Inokawa, who trained at Menya Musashi — a celebrated ramen outlet in the capital’s Shinjuku Ward — opened his first ramen shop 20 years ago, at the age of 24, fulfilling a long-held ambition.
Believing that gaining experience working in Italian restaurants would help him create novel ramen dishes, he applied for a job at an Italian restaurant as a career after university graduation.
However, he was turned down on the basis that the restaurant did not hire a college graduate. Later, however, he found employment at Menya Musashi after noticing a sign that read “staff wanted.”
Inokawa worked at Menya Musashi for 18 months before opening his first eatery in Hachioji, in a property that previously operated as a ramen shop.
Though he initially served ramen with pork and seafood mixed soup, he now concentrates on jidori chicken and bonito mixed soup. The shop has many regular customers.
The central kitchen in the back of the shop
Duck-flavored white soup made in the central kitchen
At Kamo Chukasoba Kaede, there is a huge central kitchen in the back separate from the kitchen facing the counter. “I built this kitchen with the intention of opening two or three more outlets,” Inokawa said. “I’d like to create more ramen shops in the Tama area, which includes Hachioji.”
The shop’s motto is “smile.” “The motto originated with my mother’s smile,” Inokawa explained “Looking back, all I can remember is her smile. You can’t argue with a smile on your face; you can’t fight a war with a smile on your face. I’d like to see a peaceful world without conflict. With these thoughts in mind, I want to spread smiles through the medium of ramen.”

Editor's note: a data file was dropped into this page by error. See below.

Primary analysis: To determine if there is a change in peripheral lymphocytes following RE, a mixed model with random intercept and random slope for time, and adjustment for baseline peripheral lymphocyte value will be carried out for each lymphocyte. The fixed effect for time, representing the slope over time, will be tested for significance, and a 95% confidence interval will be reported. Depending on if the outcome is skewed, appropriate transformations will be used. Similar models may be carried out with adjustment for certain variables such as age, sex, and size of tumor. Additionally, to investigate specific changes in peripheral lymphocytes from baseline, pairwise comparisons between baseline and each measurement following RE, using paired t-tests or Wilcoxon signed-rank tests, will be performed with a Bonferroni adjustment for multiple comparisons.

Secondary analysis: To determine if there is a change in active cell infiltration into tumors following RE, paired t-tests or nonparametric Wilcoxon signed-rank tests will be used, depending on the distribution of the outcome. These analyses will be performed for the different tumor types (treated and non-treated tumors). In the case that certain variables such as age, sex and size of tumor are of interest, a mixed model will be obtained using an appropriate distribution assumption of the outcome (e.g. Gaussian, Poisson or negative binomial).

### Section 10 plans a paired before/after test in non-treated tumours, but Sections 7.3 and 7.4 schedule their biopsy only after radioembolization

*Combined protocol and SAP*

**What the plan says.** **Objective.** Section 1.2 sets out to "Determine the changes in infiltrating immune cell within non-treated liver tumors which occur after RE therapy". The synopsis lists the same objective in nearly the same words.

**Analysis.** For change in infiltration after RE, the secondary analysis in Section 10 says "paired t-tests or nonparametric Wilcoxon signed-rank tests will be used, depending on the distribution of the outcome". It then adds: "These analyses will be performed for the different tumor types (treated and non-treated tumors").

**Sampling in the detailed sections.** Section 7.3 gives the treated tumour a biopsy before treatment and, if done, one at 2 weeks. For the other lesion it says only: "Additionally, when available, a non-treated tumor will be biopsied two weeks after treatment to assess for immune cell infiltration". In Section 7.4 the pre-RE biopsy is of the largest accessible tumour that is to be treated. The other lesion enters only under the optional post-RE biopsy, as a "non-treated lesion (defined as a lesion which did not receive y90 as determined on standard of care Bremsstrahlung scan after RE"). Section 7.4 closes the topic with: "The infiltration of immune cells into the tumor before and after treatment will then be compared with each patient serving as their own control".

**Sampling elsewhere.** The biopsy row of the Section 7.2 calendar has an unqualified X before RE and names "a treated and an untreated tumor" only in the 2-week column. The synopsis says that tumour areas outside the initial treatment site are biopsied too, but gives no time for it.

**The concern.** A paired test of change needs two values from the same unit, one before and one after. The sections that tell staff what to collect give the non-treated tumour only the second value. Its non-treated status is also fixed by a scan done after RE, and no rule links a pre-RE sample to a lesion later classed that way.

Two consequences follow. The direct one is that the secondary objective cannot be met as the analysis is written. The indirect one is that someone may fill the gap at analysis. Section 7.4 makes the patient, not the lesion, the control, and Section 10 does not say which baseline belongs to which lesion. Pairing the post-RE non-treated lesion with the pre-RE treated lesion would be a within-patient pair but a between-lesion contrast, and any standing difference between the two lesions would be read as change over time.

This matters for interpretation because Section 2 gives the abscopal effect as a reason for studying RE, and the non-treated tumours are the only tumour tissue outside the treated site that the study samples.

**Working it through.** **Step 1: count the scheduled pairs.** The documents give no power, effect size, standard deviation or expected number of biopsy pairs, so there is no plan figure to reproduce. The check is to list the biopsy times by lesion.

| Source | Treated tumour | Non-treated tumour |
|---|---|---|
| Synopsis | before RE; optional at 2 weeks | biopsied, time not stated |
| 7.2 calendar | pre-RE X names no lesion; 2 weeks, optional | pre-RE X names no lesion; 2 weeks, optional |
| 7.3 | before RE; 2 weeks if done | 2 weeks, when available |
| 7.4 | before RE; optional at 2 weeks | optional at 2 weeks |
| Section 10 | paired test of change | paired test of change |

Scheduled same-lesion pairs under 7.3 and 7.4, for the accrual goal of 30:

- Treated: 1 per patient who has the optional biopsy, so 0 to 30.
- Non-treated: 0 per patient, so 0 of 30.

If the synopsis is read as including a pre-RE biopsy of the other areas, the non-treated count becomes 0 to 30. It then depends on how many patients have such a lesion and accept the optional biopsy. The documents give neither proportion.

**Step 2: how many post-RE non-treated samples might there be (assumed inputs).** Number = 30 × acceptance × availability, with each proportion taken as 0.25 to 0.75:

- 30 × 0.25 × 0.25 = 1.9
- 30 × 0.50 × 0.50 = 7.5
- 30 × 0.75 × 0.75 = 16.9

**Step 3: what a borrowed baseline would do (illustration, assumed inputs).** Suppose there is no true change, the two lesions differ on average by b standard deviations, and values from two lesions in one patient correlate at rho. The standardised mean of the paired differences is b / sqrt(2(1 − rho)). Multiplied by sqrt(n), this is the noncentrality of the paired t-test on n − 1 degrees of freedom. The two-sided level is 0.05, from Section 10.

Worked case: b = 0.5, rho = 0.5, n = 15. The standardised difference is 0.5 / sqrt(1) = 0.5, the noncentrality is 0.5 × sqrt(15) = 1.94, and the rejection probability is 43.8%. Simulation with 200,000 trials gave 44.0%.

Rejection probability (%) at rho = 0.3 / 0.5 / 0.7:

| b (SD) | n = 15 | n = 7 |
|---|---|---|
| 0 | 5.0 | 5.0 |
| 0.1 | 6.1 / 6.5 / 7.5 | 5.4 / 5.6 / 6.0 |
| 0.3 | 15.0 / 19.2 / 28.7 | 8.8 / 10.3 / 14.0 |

I could sense Inokawa’s sentiment through the taste of his ramen, and the shop’s service and appearance.
Intrigued by the “Kaede” element of the outlets’ names, I asked Inokawa where the name came from. “I’m a huge fan of [renowned Japanese pop-rock band] Spitz, and I named the shop after their song ‘Kaede,’” he explained.
Inokawa continues striving to create ramen dishes that put a smile on his customers’ faces, while quietly hoping that the members of Spitz will someday sit at his counter.
Kamo Chukasoba Kaede
Address: 3-24-12 Myojincho, Hachioji, Tokyo. Lunch: 11 a.m. to 2:30 p.m. Dinner: 5:30 p.m. to 10 p.m. No regular holidays. For more information, visit the shop’s website at https://kaede.fan/ (Japanese only).
Futoshi Mori, Japan News Senior Writer
Food is a passion. It’s a serious battle for both the cook and the diner. There are many ramen restaurants in Japan that have a tremendous passion for ramen and I’d like to introduce to you some of these passionate establishments, making the best of my experience of enjoying cuisine from both Japan and around the world.